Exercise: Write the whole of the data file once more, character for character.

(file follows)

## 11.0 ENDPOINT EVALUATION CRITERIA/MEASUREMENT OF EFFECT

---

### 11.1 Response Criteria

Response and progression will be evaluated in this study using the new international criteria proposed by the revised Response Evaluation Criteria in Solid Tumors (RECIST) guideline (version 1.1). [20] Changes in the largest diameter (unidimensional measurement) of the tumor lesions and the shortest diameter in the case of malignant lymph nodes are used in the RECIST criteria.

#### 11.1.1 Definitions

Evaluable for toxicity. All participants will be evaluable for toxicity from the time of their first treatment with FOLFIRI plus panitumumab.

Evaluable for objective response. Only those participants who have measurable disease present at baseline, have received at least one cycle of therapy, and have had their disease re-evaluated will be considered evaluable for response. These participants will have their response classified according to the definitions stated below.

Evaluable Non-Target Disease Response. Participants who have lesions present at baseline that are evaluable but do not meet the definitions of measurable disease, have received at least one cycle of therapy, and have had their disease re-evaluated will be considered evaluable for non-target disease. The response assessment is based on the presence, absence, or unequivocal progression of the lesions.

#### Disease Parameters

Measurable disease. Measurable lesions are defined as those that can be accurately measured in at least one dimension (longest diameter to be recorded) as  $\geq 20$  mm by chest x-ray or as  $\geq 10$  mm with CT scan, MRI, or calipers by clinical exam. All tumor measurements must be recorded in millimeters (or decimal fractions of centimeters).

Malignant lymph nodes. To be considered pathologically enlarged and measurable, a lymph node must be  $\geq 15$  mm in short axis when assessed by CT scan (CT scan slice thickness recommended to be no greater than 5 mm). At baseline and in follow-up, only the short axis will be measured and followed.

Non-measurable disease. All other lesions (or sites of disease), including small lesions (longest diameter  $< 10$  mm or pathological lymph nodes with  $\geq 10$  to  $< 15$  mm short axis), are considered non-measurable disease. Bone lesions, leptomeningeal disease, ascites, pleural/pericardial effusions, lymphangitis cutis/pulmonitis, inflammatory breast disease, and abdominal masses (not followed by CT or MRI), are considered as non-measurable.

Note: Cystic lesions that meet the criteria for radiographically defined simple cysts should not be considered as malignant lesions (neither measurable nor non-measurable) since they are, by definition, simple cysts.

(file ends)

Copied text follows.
## 11.0 ENDPOINT EVALUATION CRITERIA/MEASUREMENT OF EFFECT

---

### 11.1 Response Criteria

Response and progression will be evaluated in this study using the new international criteria proposed by the revised Response Evaluation Criteria in Solid Tumors (RECIST) guideline (version 1.1). [20] Changes in the largest diameter (unidimensional measurement) of the tumor lesions and the shortest diameter in the case of malignant lymph nodes are used in the RECIST criteria.

#### 11.1.1 Definitions

Evaluable for toxicity. All participants will be evaluable for toxicity from the time of their first treatment with FOLFIRI plus panitumumab.

Evaluable for objective response. Only those participants who have measurable disease present at baseline, have received at least one cycle of therapy, and have had their disease re-evaluated will be considered evaluable for response. These participants will have their response classified according to the definitions stated below.

Evaluable Non-Target Disease Response. Participants who have lesions present at baseline that are evaluable but do not meet the definitions of measurable disease, have received at least one cycle of therapy, and have had their disease re-evaluated will be considered evaluable for non-target disease. The response assessment is based on the presence, absence, or unequivocal progression of the lesions.

#### Disease Parameters

Measurable disease. Measurable lesions are defined as those that can be accurately measured in at least one dimension (longest diameter to be recorded) as  $\geq 20$  mm by chest x-ray or as  $\geq 10$  mm with CT scan, MRI, or calipers by clinical exam. All tumor measurements must be recorded in millimeters (or decimal fractions of centimeters).

Malignant lymph nodes. To be considered pathologically enlarged and measurable, a lymph node must be  $\geq 15$  mm in short axis when assessed by CT scan (CT scan slice thickness recommended to be no greater than 5 mm). At baseline and in follow-up, only the short axis will be measured and followed.

Non-measurable disease. All other lesions (or sites of disease), including small lesions (longest diameter  $< 10$  mm or pathological lymph nodes with  $\geq 10$  to  $< 15$  mm short axis), are considered non-measurable disease. Bone lesions, leptomeningeal disease, ascites, pleural/pericardial effusions, lymphangitis cutis/pulmonitis, inflammatory breast disease, and abdominal masses (not followed by CT or MRI), are considered as non-measurable.

Note: Cystic lesions that meet the criteria for radiographically defined simple cysts should not be considered as malignant lesions (neither measurable nor non-measurable) since they are, by definition, simple cysts.